Quality of life questionnaires
QOL was assessed by using a series of interviews using standard questionnaires. QLQ-C30, the core questionnaire, is the contribution of more than a decade of research. Various modules like breast cancer module (QLQ-BR23), head and neck cancer module (QLQ-HandN35), cervical cancer module (QLQ-CX24), gastric module (QLQ-STO22) were used among patients. These modules have been proven to have good validity and reliability properties both for the English original and the translation into Telugu, the local language.
The numerical data obtained from the study were analyzed and the significance of difference was estimated by using statistical methods. Data were expressed in percentage, mean and standard deviation as applicable. The QOL questionnaire administered were statistically analyzed, comparison between reviews was done by the non-parametric tests like Willcoxon signed rank test and Spearman’s correlation test, which were performed using computer based SAS Version 9.1.3 (SAS Institute Inc., Cary, NC, USA). P<0.05 were considered as statistically significant.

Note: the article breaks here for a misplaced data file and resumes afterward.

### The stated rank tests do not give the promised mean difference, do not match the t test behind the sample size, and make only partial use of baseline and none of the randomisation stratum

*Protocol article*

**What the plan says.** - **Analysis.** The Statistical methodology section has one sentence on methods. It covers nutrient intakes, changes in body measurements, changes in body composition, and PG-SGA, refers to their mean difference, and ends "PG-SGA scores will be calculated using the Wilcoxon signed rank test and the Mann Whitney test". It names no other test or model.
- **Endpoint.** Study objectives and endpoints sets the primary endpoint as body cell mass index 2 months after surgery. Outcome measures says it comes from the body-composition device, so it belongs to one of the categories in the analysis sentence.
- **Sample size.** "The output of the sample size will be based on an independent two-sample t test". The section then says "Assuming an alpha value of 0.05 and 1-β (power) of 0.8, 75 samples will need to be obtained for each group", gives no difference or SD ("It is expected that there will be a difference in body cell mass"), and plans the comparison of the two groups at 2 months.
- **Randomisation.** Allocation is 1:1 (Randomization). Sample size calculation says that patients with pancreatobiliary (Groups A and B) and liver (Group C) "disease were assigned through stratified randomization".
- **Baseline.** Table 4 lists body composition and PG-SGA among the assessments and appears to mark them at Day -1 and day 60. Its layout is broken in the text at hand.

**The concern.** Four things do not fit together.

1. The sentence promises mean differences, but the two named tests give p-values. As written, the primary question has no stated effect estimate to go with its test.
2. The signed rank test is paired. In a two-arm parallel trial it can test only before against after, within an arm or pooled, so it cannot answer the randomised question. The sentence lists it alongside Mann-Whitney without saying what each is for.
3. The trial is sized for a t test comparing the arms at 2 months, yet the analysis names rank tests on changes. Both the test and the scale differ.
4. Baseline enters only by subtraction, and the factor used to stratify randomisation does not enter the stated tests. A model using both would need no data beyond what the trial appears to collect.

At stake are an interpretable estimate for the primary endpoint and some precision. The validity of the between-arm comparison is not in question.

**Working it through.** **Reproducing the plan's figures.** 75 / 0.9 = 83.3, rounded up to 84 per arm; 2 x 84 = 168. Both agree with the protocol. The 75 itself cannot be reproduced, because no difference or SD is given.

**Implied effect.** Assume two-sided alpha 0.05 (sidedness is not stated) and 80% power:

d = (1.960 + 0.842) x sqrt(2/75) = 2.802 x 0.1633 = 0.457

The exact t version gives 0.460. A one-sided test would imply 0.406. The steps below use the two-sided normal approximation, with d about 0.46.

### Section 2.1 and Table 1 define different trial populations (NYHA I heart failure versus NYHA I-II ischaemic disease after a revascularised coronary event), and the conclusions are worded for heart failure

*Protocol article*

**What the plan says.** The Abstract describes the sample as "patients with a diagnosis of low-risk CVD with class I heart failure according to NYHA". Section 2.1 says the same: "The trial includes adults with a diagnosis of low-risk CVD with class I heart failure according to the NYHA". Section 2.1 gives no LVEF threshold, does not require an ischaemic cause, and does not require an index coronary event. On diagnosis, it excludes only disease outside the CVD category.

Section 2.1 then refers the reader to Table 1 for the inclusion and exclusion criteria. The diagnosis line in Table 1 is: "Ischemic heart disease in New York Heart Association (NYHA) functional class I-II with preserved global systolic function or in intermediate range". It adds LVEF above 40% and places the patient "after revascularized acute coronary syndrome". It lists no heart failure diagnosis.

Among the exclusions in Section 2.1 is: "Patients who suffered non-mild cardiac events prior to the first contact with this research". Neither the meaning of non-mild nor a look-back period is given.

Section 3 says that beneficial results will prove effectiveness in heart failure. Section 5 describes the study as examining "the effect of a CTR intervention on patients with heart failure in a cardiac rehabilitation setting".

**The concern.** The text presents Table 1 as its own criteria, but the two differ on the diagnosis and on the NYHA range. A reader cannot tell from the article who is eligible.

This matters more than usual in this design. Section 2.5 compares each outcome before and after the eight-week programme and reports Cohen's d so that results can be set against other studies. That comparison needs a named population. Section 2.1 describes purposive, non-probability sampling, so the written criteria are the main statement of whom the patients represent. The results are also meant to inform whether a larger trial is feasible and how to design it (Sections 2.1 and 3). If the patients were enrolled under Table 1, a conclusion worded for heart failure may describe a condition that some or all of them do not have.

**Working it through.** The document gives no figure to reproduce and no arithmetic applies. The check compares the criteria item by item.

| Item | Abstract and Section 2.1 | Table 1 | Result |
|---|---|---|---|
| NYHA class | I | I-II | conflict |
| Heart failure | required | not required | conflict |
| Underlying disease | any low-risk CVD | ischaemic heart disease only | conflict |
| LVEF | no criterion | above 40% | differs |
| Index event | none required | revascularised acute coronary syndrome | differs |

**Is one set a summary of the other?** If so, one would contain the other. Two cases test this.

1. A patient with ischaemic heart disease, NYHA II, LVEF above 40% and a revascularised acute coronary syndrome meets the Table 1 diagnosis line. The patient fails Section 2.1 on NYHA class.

Total 104 patients were included during the study period based on their inclusion/exclusion criteria, in which male patients were 39.42% (41/104) and female patients were 60.57% (63/104). A total of 39.42% (41/104) breast cancer patients, 31.73% (33/104) head and neck cancer patients, 14.42% (15/104) cervical cancer patients and 14.42% (15/104) stomach cancer patients were included in the study. Interpretation of diagnosis based on demography reveals that patients with breast cancer were 65.07% (41/63) of the total female cancer patients. The age distribution of the study population is given in Table 1 and the characteristics of the study population are given in Table 2. The mean age of study population was found to be 46.1±11.2 years. Study population was subjected to various laboratory investigations like hemoglobin (Hb), erythrocyte sedimentation rate (ESR), Red blood cell (RBC) count, White blood cell (WBC) count, platelet count and creatinine levels, which have helped in accurate diagnosis of the disease state and selecting the choice of therapy. The reason for patient’s admission to the hospital was also thoroughly screened. Of the total patients, 36.53% (38/104) had nipple discharge, 14.42% (15/104) had abdominal pain and micturition, 26.92% (28/104) had difficulty in swallowing and 2.88% (3/104) had growth in oral cavity. The co-morbidities of the study population was also screened. Among them, 5.76% (6/104) suffered with diabetes and hypertension, 2.88% (3/104) suffered with diabetes, 7.69% (8/104) with hypertension. It was also observed that no head and neck cancer patient was prescribed with combination chemotherapy agents. In combination doxorubicin, vincristine, and cyclophosphamide were the most commonly prescribed drugs for breast cancer. Of overall study population, 32.69% (34/104) were treated with surgery and supported by chemotherapy. The results revealed that there were no surgery cases in head and neck cancer patients.